Chart of the Week November 13, 2004

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Chart of the Week – November 13, 2004
Brett N. Steenbarger, Ph.D.

Two measures followed by the Trading Psychology Weblog attempt to gauge the buying interest of market participants. The NYSE TICK registers the buying and selling activity of all participants across the broad universe of NYSE stocks. Because the distribution of the TICK varies from one time period to another for a variety of reasons (changes in the number of listed issues, changes in the definition of tick size with decimalization, genuine shifts in the buying and selling patterns of traders/investors), I construct an adjusted version of the NYSE TICK that normalizes its values. What this means in practice is that variation of the adjusted TICK from zero reflects heavy buying or selling relative to a lookback period. An adjusted TICK value of +300 in today’s market no doubt means something very different from an adjusted TICK of +300 achieved in 2001.

Unlike the NYSE TICK, the second Weblog measure, the Institutional Composite, is derived from a basket of frequently traded large cap stocks. These stocks are favorites of large, institutional investors/traders and hence reflect their buying and selling activity. The Institutional Composite registers buying and selling in these stocks every few seconds, not on an end-of-minute basis like the NYSE TICK, though I tabulate the measure on a one-minute basis for comparison with the TICK. If the Institutional Composite is stronger than the TICK (i.e., moving to new highs when the TICK is not), it means we are seeing relative buying interest in large cap stocks. Very often, in such a situation, the S&P 500 and Dow Jones Industrial stocks will outperform the secondary averages. When the NYSE TICK is outperforming the Institutional Composite, we generally see the midcap and small cap stocks outperform the large caps.
For this article, I am looking at cumulative values for the adjusted NYSE TICK and the Institutional Composite. In other words, I am adding the one-minute values for these indicators to a running sum to create a cumulative line, similar to an advance-decline line. This tells us, over time, if we are seeing cumulative buying or selling in the market. A quick glance at the two lines tells us if they are diverging—suggesting differential strength between large caps and the broad universe of stocks—or whether they are traveling in step. My working hypothesis is that, when they are traveling in step, we are most likely to see a trending market.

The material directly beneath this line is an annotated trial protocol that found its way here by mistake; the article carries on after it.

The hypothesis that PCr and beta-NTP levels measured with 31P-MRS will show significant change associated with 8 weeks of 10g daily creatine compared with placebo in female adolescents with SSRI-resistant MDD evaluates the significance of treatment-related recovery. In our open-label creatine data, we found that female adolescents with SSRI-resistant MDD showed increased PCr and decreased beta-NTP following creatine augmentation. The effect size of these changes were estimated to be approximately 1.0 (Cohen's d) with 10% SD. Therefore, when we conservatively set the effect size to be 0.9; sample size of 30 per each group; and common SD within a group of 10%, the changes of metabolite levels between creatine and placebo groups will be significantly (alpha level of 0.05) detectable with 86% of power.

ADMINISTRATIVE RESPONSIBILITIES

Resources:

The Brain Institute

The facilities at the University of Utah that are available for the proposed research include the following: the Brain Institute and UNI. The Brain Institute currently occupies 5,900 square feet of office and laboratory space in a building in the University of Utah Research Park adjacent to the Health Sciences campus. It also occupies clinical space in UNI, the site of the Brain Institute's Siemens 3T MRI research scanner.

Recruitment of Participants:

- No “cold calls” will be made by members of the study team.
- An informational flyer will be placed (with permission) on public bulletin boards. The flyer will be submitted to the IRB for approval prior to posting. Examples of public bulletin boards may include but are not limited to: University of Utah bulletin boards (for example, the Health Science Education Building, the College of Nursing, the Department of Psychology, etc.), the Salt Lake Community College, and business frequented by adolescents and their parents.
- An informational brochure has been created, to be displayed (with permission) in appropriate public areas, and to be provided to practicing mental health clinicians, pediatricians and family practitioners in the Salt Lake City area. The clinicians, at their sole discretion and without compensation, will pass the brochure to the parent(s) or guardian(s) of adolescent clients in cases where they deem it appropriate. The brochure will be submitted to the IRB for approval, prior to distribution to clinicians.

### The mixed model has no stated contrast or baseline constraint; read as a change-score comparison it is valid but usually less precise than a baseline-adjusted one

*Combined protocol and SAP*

Below is a chart of the recent Cumulative Adjusted TICK:

Notice that, during the very flat period in the market (center of the chart; the red line depicting the ES futures), the TICK Line initially came down, but then began an ascent well before the market broke to the upside. In other words, we saw net buying in the market ahead of the recent upside breakout. Now let’s take a look at the Cumulative Institutional Composite Line for the same period:

Here we see the opposite pattern during the flat period. Initially the line is rising strongly, only to decline during the latter portion of the flat, corrective period. (Note that the Institutional Composite Line is pink in this chart). As we began the upside breakout from the flat region, the Institutional Composite Line turned higher, now in lockstep with the Cumulative TICK Line. (Notice also how the two were in lockstep during the runup to the flat period).
Three applications of this work immediately stand out:

  1. Using the lines for allocating resources to one sector of the market vs. another (large cap vs. small cap), perhaps with a hedging strategy;

  2. Using the lines to define trending periods in the market;

  3. Using the lines to anticipate breakout from established trading ranges.

I will be exploring these applications in future research.

Brett N. Steenbarger, Ph.D. is Director of Trader Development for Kingstree Trading, LLC in Chicago and Clinical Associate Professor of Psychiatry and Behavioral Sciences at SUNY Upstate Medical University in Syracuse, NY. He is also an active trader and writes occasional feature articles on market psychology for a variety of publications. The author of The Psychology of Trading (Wiley; January, 2003), Dr. Steenbarger has published over 50 peer-reviewed articles and book chapters on short-term approaches to behavioral change. His new, co-edited book The Art and Science of Brief Therapy is a core curricular text in psychiatry training programs. Many of Dr. Steenbarger’s articles and trading strategies are archived on his website,

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